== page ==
FRENCH RACE CROWN FOR CALITZ
Fresh from his win at the 20th edition of the Verdon Canyon Challenge in France, K-Way athlete Andre Calitz tells of his experience.
Although he has run the 89-kilometre Comrades Marathon, won the 80-kilometre PUfFeR trail race and set records at the 11-hour Platteklip Charity Challenge, this100-kilometre Verdon Canyon Challenge was to be his longest race in both distance and duration. Calitz received an entry to this event after winning the 2012 Spur Country Classic Series of mountain trail runs, which were presented by Quantum Adventures in the Cape Town region of South Africa.
Before the race Calitz was warmly hosted by trail runner Antoine and his wife Sophie.
“Rarely in my life have I been welcomed with more grace and open arms than with Antoine and Sophie in their beautiful home in Grasse. I felt part of the family immediately and was sad to leave after only two days.”
The provençal town of Aiguines is the start-finish location for the race.
Calitz describes it as “a typical, small ‘alpine’ town with beautiful scenery and houses and very warm and friendly people”.
“Verdon is a major race on the European calendar with 1000 athletes taking part from all over Europe,” Calitz explains. “This was the 20th edition so it was a special occasion all round.”
On race day Calitz was up at 01h30 for the compulsory kit checks and 03h00 start. The route began with a 300-metre section through the town before heading upwards – steeply!
“It’s about 800 to 900-metres vertical but super steep and technical and followed by a crazy descent. For some reason my lamp was not working properly so I took another tumble on my knee. It was only a cut and not too deep so I carried on until my headlamp failed.”
Calitz injured his knee three weeks ago when he took a fall at the Zegama-Aizkorri race in Spain. The deep gash required staples and saw him pulled from the race by the race doctor.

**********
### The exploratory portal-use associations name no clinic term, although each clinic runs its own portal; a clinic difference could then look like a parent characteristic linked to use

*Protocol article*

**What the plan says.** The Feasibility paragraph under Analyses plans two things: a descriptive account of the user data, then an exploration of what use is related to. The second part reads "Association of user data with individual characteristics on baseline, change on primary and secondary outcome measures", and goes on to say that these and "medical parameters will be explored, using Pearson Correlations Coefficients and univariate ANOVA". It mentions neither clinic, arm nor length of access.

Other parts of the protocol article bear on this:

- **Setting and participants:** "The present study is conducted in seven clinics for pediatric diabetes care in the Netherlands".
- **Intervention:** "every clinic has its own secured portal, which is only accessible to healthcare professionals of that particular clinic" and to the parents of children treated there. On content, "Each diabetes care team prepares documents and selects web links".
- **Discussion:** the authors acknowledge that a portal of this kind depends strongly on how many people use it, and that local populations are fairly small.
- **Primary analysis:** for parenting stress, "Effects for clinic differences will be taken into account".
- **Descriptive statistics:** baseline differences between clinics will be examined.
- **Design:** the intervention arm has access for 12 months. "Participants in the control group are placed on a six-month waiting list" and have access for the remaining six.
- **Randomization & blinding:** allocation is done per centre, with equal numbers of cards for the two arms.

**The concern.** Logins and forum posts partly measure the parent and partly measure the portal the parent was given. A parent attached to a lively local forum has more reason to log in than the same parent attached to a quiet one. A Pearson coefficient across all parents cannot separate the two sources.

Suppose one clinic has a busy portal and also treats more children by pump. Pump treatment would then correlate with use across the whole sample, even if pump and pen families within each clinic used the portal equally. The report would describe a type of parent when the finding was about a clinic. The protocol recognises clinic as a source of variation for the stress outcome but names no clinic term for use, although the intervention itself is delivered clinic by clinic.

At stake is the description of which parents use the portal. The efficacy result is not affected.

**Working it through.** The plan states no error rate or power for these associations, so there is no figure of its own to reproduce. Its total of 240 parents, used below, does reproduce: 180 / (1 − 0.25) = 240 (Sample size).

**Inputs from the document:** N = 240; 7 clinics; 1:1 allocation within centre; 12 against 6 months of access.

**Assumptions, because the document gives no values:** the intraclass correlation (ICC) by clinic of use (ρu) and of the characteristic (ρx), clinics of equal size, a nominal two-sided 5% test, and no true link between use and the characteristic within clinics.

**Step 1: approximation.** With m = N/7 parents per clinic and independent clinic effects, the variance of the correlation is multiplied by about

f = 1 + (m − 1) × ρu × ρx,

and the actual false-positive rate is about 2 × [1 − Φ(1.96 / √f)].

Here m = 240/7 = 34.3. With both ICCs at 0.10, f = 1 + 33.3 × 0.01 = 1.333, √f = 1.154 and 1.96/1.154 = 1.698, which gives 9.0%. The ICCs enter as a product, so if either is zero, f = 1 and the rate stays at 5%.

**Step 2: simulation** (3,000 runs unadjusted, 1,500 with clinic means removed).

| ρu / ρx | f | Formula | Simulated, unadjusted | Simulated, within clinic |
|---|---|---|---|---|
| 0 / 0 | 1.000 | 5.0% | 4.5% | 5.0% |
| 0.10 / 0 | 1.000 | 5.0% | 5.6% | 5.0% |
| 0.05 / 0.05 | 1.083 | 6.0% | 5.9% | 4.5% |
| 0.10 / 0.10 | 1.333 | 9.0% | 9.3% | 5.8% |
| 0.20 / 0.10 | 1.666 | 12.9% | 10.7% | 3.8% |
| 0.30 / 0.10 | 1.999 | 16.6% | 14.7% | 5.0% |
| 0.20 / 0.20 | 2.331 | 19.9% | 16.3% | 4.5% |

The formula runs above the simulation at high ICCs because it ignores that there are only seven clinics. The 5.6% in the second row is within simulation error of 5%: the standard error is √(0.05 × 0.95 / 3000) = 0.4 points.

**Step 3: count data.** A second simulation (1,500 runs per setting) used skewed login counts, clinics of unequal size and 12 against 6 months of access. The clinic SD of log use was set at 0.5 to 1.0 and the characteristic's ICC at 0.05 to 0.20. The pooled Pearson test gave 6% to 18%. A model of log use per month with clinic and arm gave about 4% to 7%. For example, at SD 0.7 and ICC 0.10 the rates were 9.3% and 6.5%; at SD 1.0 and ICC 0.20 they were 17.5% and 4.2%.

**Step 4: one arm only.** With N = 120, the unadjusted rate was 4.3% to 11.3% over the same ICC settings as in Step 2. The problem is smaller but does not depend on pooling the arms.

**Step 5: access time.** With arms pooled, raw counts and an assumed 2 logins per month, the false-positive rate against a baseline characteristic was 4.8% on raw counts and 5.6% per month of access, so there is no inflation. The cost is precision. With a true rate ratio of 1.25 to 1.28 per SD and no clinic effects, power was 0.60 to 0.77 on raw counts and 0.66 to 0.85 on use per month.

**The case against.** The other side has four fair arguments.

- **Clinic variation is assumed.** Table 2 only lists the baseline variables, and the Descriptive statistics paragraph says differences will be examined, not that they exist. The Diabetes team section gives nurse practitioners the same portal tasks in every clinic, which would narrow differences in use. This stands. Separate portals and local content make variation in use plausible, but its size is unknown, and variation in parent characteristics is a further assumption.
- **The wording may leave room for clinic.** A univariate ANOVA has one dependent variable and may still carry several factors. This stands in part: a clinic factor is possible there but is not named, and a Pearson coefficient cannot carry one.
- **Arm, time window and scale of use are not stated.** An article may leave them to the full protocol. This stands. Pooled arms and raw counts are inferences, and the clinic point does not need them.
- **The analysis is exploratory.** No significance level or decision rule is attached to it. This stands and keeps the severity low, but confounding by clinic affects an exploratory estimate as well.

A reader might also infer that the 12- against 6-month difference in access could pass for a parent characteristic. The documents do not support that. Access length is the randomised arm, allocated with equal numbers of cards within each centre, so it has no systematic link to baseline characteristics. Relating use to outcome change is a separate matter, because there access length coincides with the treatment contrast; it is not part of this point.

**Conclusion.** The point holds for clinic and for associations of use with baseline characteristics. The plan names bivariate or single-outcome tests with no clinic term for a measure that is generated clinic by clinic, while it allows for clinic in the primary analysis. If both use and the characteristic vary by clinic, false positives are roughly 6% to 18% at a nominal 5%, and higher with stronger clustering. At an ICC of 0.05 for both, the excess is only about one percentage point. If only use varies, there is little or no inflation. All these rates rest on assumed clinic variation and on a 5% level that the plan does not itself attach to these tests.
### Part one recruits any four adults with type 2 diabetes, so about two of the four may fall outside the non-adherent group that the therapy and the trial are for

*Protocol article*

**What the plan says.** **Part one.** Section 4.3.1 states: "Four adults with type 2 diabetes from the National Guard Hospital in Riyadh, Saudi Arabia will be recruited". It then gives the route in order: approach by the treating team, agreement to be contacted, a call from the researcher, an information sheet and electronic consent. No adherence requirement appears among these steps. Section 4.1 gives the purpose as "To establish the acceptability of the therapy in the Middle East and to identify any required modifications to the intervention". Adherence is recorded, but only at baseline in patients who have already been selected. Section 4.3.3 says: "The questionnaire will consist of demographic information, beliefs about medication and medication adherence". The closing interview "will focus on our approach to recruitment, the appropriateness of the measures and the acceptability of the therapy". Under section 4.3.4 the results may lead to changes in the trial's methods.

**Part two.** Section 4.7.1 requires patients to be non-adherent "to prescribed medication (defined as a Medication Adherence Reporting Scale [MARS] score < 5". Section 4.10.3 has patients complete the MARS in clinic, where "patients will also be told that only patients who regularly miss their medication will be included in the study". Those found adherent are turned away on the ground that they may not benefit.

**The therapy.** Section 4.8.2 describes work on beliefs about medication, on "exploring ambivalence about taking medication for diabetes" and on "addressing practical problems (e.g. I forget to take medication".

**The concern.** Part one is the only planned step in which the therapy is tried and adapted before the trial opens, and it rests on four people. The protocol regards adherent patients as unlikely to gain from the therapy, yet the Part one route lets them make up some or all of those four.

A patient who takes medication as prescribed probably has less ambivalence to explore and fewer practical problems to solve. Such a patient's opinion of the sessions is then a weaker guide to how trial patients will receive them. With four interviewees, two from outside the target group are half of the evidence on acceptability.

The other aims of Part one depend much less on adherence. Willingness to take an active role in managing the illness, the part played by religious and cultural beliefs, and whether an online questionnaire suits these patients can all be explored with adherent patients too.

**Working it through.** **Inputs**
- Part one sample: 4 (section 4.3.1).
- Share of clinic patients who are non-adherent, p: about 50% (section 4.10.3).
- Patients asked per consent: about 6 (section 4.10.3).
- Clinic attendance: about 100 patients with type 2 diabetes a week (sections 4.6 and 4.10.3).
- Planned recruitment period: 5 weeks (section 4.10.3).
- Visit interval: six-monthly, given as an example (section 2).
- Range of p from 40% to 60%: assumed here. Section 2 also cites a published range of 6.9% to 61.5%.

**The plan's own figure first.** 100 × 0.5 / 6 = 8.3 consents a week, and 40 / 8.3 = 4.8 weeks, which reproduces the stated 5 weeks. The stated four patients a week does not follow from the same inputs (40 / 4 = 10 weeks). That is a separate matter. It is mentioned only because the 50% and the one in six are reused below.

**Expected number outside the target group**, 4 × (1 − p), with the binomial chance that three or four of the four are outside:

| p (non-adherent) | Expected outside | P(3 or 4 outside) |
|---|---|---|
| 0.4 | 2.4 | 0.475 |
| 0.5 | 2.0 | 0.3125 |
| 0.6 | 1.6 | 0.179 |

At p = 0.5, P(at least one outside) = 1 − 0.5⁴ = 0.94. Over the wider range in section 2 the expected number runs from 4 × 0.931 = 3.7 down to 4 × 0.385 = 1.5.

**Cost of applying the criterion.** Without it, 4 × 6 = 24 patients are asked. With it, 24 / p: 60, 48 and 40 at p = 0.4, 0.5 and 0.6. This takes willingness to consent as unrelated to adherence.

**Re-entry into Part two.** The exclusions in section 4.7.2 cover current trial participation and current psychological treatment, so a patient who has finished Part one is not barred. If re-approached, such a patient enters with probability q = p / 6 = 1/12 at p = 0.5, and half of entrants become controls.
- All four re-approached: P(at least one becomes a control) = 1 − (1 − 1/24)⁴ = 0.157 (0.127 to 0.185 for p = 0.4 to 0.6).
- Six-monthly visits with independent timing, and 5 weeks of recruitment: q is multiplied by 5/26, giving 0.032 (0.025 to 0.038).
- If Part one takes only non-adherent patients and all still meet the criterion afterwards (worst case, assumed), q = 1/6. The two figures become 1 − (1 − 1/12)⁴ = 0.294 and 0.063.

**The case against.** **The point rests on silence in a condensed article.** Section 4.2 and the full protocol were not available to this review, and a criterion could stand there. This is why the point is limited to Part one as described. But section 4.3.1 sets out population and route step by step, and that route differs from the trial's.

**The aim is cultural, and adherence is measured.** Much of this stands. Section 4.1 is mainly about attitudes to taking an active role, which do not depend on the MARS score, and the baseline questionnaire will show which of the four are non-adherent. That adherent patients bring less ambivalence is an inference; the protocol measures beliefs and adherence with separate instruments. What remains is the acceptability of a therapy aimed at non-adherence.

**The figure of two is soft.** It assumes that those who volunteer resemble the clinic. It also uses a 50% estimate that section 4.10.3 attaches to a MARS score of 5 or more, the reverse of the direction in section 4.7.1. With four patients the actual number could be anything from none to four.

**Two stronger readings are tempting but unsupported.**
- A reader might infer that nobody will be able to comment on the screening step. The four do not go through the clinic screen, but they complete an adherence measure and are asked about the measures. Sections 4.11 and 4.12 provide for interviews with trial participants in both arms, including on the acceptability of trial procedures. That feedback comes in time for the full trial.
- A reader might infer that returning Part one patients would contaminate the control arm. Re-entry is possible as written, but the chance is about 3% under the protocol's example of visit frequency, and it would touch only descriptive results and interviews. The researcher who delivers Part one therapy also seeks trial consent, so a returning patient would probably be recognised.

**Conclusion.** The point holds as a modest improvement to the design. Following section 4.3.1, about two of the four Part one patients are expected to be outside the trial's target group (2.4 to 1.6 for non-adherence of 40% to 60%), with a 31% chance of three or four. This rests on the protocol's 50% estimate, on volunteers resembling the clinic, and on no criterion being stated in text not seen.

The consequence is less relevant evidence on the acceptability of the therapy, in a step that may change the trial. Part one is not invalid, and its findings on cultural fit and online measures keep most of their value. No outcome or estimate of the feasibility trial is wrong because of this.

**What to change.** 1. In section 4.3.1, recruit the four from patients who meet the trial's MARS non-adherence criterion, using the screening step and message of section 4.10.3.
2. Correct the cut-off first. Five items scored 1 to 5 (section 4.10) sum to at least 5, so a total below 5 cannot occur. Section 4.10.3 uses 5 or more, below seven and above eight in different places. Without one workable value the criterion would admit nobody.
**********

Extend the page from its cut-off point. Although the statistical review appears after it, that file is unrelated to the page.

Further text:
Without a functioning headlamp and out in front on his own, Calitz stumbled in the dark until he was caught by the chasing pack. He joined this group.
“However,” he explains, “running in someone else’s lamp is not the same as running with your own so I took another tumble. Everyone stopped and either helped me up or waited to see if I was ok.”
The group included Jean Marc Zuigg, a runner who Calitz describes as “three-times runner up, local legend and French running star”. After about 25-kilometres Calitz moved to the front of the group to increase the pace so that they could try to catch the leader, Thomas Pigois.
Calitz’s style is to push hard on the ascents and to cruise he descents – totally opposite to most runners as well as the group of runners with whom he was running. So, he broke away at around 40-kilometres to settle into his own pace. But, by this time he was feeling terrible as he hadn’t consumed enough food and liquids. He almost pulled out of the race!
Fortunately, at the halfway mark, one of Calitz’s pre-prepared ‘drop bags’ was waiting. In it he’d put his favourite race nutrition products.
“I ate and drank like a maniac!” he exclaims.
With food and drinks down the hatch, he recovered quickly. Just in time for another steep ascent!
Calitz describes the route and terrain as “really, really hard and technical and difficult. It is madly beautiful and rugged – comparable to The Otter with regards to difficulty and terrain. The climbs are very, very long. They peak at the top and then go straight down.” He thinks that there couldn’t have been more than eight or nine kilometers of flat ground over the entire 100-kilometre race distance.